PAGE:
Live At The Bloomsbury Theatre, London

Colin Blunstone & Rod Argent of the Zombies

Rhino, 2007


REVIEW BY: David Bowling


Colin Blunstone and Rod Argent were the two mainstays of the British Invasion group The Zombies. Formed in 1961 and disbanded in 1967, The Zombies were best known for three single releases: “She’s Not There,” “Tell Her No” and the brilliant “Time Of The Season.” Proving that timing is everything in life and in the music industry, the already-recorded album Odessey And Oracle was released in 1968, one year after the break-up. Odessey And Oracle is now recognized as one of the classic albums of the 1960s, and Rolling Stone magazine named it the 80th greatest album of all time.

The Zombies had one brief reunion in 1997. Argent and Blunstone, who enjoyed long, credible solo careers, found themselves at the same charity concert in 2003 and decided to perform a few songs together. They enjoyed the experience and decided to put a band together and play a half dozen dates, which have now extended to five-plus years of touring and recording. Originally billing themselves as Colin Blunstone & Rod Argent, promoters kept adding “of The Zombies” to the advertising, so it was appended to their official name. my_heart_sings_the_harmony_web_ad_alt_250

Live At The Bloomsbury Theatre, London is a two-disc compilation of their five years of touring together. Two discs and 25 songs may be a bit much for any except the most hardened fan. However, many of the songs presented here, including tracks from Odessey and Oracle, are being made available live for the first time. Still, it would have been nice to hear all the songs from Odessey and Oracle performed together in order to give the listener a feel for one of the great sophisticated British invasion albums.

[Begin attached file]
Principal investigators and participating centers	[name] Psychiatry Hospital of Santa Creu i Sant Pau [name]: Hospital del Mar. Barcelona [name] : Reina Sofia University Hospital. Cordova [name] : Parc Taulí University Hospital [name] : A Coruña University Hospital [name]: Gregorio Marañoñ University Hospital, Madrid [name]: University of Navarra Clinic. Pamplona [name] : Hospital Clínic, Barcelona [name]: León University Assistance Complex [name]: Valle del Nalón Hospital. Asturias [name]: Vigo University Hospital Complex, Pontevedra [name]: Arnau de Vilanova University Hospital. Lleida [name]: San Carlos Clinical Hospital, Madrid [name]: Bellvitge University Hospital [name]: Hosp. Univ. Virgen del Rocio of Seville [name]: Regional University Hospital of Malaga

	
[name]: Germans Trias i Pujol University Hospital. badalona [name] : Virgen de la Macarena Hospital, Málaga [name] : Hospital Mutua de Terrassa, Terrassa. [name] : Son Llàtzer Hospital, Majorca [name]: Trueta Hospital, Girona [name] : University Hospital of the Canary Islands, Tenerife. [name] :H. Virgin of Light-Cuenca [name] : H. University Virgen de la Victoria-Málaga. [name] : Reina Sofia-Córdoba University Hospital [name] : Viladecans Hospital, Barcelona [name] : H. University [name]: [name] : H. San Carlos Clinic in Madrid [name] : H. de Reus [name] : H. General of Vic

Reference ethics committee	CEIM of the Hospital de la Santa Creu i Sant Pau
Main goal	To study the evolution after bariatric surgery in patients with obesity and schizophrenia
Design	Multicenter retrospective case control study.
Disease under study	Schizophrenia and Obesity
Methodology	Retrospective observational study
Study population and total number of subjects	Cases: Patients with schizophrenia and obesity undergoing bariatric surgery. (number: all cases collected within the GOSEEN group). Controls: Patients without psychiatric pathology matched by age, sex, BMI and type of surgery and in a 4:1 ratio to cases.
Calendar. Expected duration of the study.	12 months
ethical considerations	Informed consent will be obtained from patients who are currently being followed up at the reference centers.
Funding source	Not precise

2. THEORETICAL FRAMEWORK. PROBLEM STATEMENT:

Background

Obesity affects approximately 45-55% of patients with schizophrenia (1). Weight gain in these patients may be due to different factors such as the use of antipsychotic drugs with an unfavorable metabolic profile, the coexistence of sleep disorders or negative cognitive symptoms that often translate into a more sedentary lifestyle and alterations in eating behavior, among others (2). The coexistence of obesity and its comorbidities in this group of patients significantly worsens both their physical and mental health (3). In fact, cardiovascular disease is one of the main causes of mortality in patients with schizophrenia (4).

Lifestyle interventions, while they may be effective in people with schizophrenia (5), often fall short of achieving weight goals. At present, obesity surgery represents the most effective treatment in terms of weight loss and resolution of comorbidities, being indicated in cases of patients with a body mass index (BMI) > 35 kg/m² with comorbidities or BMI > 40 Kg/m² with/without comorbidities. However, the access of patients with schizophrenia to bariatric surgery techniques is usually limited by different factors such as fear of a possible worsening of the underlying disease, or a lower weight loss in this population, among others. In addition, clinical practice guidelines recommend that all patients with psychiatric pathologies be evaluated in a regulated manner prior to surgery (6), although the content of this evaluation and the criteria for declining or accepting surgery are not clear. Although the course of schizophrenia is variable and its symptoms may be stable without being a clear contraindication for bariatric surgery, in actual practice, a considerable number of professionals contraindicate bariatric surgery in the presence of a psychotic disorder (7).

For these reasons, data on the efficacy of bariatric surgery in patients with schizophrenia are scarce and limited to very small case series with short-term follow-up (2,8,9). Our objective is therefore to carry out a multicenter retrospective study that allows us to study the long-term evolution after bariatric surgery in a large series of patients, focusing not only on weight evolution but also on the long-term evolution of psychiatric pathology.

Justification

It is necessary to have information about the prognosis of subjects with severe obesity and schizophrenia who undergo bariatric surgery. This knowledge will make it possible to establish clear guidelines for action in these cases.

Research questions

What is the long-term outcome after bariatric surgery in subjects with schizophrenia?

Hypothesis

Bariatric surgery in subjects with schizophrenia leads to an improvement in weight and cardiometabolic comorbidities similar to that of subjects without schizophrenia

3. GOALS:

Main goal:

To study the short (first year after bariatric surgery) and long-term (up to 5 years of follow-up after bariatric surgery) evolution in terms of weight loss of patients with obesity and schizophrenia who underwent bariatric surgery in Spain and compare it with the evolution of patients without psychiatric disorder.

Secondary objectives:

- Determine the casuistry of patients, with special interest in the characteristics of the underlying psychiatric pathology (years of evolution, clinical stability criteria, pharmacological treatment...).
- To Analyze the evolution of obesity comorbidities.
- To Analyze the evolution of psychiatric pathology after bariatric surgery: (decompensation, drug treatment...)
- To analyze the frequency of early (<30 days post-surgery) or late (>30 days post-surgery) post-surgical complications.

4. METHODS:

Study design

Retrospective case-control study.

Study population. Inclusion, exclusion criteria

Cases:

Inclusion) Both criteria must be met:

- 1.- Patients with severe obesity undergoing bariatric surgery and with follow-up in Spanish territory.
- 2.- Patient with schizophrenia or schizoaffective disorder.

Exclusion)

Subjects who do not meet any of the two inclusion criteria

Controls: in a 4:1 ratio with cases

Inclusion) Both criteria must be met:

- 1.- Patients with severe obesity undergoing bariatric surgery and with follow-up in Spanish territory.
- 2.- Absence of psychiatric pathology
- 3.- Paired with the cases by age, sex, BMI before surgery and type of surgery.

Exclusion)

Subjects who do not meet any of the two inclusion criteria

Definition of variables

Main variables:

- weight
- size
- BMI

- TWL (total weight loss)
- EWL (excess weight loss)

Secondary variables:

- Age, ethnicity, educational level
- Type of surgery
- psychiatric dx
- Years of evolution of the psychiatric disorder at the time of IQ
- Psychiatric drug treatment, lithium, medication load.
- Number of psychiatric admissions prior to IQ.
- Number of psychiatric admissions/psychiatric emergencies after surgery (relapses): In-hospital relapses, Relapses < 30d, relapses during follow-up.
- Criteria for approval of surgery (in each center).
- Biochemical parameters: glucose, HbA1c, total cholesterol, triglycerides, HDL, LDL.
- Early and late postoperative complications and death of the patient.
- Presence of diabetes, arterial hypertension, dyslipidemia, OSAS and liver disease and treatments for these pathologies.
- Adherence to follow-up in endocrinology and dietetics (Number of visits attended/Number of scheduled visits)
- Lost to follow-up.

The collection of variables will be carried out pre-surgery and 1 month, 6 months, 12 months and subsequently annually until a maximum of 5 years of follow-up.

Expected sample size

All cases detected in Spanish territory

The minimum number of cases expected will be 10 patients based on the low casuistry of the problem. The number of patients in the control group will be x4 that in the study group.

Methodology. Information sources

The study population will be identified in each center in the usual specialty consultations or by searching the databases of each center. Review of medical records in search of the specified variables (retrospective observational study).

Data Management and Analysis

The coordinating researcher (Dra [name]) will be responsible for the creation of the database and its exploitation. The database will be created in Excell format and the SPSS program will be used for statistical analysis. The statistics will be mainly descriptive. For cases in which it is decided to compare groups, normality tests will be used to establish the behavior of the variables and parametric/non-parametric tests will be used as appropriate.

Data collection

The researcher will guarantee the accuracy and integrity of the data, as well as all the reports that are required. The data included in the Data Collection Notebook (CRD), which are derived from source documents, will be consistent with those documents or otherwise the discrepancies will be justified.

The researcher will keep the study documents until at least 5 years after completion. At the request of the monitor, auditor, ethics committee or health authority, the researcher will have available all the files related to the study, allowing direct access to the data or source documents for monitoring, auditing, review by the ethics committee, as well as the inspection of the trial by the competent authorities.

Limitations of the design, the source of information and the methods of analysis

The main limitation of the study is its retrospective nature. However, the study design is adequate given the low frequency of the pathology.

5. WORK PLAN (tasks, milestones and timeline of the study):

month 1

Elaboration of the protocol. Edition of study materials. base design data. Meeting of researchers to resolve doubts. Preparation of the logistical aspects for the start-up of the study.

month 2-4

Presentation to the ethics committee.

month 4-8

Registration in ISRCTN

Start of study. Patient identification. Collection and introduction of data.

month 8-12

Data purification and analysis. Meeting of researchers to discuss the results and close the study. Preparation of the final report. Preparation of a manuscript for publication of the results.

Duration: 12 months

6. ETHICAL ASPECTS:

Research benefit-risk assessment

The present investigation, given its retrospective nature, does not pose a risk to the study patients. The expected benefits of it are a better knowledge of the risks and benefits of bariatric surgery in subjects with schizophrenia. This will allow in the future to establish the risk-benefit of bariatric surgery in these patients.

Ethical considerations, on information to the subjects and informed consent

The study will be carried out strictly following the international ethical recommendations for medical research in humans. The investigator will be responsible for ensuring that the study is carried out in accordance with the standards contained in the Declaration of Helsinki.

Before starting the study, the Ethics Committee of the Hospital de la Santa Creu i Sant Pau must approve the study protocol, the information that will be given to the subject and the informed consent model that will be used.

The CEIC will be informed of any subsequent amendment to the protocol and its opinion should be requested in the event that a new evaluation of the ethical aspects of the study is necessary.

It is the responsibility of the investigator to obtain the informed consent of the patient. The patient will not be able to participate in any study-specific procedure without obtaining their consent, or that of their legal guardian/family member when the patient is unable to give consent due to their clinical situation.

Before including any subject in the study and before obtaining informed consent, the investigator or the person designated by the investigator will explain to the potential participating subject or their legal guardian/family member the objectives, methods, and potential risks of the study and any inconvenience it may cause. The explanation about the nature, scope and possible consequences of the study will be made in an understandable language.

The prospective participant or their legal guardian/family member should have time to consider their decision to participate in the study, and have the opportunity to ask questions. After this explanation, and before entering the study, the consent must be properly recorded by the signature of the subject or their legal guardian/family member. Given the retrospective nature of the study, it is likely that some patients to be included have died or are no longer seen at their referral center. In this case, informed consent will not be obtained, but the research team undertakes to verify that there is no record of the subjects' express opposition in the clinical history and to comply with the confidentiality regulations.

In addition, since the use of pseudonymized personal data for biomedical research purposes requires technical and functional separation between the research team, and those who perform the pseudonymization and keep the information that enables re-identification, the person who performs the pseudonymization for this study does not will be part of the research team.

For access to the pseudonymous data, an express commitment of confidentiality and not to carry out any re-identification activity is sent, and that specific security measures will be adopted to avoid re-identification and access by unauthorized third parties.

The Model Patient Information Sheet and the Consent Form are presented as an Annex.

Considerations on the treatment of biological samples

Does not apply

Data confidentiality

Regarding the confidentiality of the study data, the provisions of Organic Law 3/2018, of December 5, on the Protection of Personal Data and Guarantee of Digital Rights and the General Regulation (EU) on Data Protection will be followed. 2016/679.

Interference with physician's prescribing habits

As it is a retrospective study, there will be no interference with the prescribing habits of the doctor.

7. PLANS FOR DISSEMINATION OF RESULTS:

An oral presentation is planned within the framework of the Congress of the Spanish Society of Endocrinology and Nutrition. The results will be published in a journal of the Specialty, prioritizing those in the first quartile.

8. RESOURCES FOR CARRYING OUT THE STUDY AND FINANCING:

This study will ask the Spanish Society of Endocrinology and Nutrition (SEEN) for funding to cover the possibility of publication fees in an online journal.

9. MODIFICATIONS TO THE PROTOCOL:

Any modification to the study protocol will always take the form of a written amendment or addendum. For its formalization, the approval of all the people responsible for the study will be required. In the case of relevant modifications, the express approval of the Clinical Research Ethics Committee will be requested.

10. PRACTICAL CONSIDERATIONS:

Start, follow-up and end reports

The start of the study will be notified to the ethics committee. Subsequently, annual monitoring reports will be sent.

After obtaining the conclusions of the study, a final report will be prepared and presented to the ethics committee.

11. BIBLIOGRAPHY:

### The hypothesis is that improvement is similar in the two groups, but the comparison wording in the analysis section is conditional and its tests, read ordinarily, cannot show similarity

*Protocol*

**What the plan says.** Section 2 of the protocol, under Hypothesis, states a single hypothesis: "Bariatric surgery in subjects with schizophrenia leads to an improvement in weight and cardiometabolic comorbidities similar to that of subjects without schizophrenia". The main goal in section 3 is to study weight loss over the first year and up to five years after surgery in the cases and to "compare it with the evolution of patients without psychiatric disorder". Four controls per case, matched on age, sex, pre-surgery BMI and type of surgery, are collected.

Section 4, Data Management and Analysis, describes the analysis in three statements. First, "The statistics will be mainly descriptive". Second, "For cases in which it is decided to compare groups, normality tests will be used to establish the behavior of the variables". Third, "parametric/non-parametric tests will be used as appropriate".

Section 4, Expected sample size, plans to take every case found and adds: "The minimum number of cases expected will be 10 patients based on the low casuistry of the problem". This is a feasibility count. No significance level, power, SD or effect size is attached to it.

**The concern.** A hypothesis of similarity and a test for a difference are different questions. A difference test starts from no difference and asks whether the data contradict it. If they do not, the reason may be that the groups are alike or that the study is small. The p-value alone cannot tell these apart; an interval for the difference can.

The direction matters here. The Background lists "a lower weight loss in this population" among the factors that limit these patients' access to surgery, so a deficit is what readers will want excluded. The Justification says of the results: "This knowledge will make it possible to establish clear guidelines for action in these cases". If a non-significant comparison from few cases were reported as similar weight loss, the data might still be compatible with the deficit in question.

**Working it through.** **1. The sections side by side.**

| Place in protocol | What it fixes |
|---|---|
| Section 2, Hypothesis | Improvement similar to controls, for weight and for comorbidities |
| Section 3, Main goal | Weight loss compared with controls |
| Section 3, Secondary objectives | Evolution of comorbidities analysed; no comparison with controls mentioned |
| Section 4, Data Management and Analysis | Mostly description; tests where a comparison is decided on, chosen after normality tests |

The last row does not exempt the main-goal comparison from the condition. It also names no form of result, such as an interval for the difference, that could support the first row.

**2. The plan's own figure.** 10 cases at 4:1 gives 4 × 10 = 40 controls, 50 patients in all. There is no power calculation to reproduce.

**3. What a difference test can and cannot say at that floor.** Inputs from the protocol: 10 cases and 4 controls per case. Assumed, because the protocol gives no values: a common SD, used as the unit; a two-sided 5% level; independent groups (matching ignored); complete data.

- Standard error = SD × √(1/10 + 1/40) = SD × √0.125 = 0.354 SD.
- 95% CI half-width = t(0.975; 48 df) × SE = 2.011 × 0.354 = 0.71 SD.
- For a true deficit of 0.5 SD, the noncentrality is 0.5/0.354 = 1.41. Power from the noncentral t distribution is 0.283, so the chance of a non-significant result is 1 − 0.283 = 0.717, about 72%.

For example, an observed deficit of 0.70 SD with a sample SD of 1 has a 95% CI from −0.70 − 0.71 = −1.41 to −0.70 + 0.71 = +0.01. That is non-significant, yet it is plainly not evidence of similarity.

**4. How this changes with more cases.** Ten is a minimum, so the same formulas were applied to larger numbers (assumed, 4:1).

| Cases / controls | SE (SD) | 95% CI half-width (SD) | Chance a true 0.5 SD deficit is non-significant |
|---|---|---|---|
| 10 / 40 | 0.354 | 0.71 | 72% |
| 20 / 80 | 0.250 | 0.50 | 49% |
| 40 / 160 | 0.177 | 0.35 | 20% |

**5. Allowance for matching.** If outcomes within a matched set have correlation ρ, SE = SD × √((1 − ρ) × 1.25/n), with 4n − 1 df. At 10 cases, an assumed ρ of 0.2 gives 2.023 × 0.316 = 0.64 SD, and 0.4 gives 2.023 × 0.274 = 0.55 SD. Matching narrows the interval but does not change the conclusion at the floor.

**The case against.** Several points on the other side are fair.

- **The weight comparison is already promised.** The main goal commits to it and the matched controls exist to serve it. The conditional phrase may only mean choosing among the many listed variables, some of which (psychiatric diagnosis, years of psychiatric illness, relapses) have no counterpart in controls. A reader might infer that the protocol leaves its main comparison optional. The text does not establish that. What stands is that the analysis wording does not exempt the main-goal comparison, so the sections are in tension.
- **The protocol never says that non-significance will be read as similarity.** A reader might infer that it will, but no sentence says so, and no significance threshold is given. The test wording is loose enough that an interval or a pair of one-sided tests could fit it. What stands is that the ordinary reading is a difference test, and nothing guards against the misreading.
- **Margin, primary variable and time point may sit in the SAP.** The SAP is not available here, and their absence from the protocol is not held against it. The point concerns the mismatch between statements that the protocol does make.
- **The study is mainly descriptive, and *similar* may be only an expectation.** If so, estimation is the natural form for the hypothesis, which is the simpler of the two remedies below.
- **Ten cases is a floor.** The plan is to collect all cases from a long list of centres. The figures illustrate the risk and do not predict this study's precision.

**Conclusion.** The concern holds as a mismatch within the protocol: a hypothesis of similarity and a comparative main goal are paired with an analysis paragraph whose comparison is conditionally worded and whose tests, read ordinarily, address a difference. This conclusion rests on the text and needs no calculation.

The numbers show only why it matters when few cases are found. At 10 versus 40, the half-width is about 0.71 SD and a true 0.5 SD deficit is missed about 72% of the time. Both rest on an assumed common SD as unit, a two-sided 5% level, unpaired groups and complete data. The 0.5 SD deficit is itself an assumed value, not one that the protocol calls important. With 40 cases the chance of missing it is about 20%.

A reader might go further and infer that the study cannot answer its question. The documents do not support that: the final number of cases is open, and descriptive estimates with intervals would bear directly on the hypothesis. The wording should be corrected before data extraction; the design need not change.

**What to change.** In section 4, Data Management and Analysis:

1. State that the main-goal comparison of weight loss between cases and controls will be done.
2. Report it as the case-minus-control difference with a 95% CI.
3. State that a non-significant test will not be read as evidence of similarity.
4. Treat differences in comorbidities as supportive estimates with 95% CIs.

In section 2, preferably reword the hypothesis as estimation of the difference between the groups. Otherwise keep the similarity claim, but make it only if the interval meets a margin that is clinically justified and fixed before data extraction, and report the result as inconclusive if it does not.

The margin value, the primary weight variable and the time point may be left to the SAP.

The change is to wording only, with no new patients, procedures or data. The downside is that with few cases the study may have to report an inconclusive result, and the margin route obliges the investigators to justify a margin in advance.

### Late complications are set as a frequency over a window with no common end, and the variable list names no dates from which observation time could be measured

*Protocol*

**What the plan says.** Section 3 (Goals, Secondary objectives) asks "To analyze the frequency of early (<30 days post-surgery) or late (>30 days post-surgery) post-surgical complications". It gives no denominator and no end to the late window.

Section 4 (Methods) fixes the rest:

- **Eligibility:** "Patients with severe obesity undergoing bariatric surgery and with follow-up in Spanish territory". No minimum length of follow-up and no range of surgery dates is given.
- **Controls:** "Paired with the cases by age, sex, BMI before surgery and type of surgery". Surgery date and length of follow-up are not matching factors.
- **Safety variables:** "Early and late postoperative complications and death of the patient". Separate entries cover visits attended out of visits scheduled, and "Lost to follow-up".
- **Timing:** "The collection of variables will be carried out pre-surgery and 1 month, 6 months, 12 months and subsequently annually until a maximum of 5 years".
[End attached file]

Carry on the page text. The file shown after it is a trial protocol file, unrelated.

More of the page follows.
Andorra” leads off the album and establishes the feel of what is to follow. Colin Blunstone remains a strong vocalist and Rod Argent’s keyboards dominate most of the songs with a rhythm section in support. Lead guitarist Keith Airey is underused but shines through when allowed to. The sound is sparse at times and seems to fit what the modern days Zombies would sound like. The few times that strings are added to the mix just don’t sound right.

One of the highlights of Live At The Bloomsbury Theatre, London is the three songs from Odessey And Oracle that are performed back to back. “A Rose For Emily,” Beechwood Park” and “Time Of The Season” give a hint at just how well that album fit together.

Argent and Blunstone play it fairly conservatively for the most part. “Tell Her No” and “She’s Not There” are performed in mid-sixties style. Rod Argent’s solo hit “Hold Your Head Up” is also performed note-for-note from the original. This is probably a good decision as when they veer away from their songs to such covers as “What Becomes Of The Broken Hearted” and “Summertime,” problems occur.

Live At The Bloomsbury Theatre, London is a competent album of a group of songs that have not been heard in decades. Colin Blunstone and Rod Argent seem reinvigorated and while it may not be the most exciting music on this earth, at times it is at least consistently interesting. Sometimes that is enough.

Rating: B-

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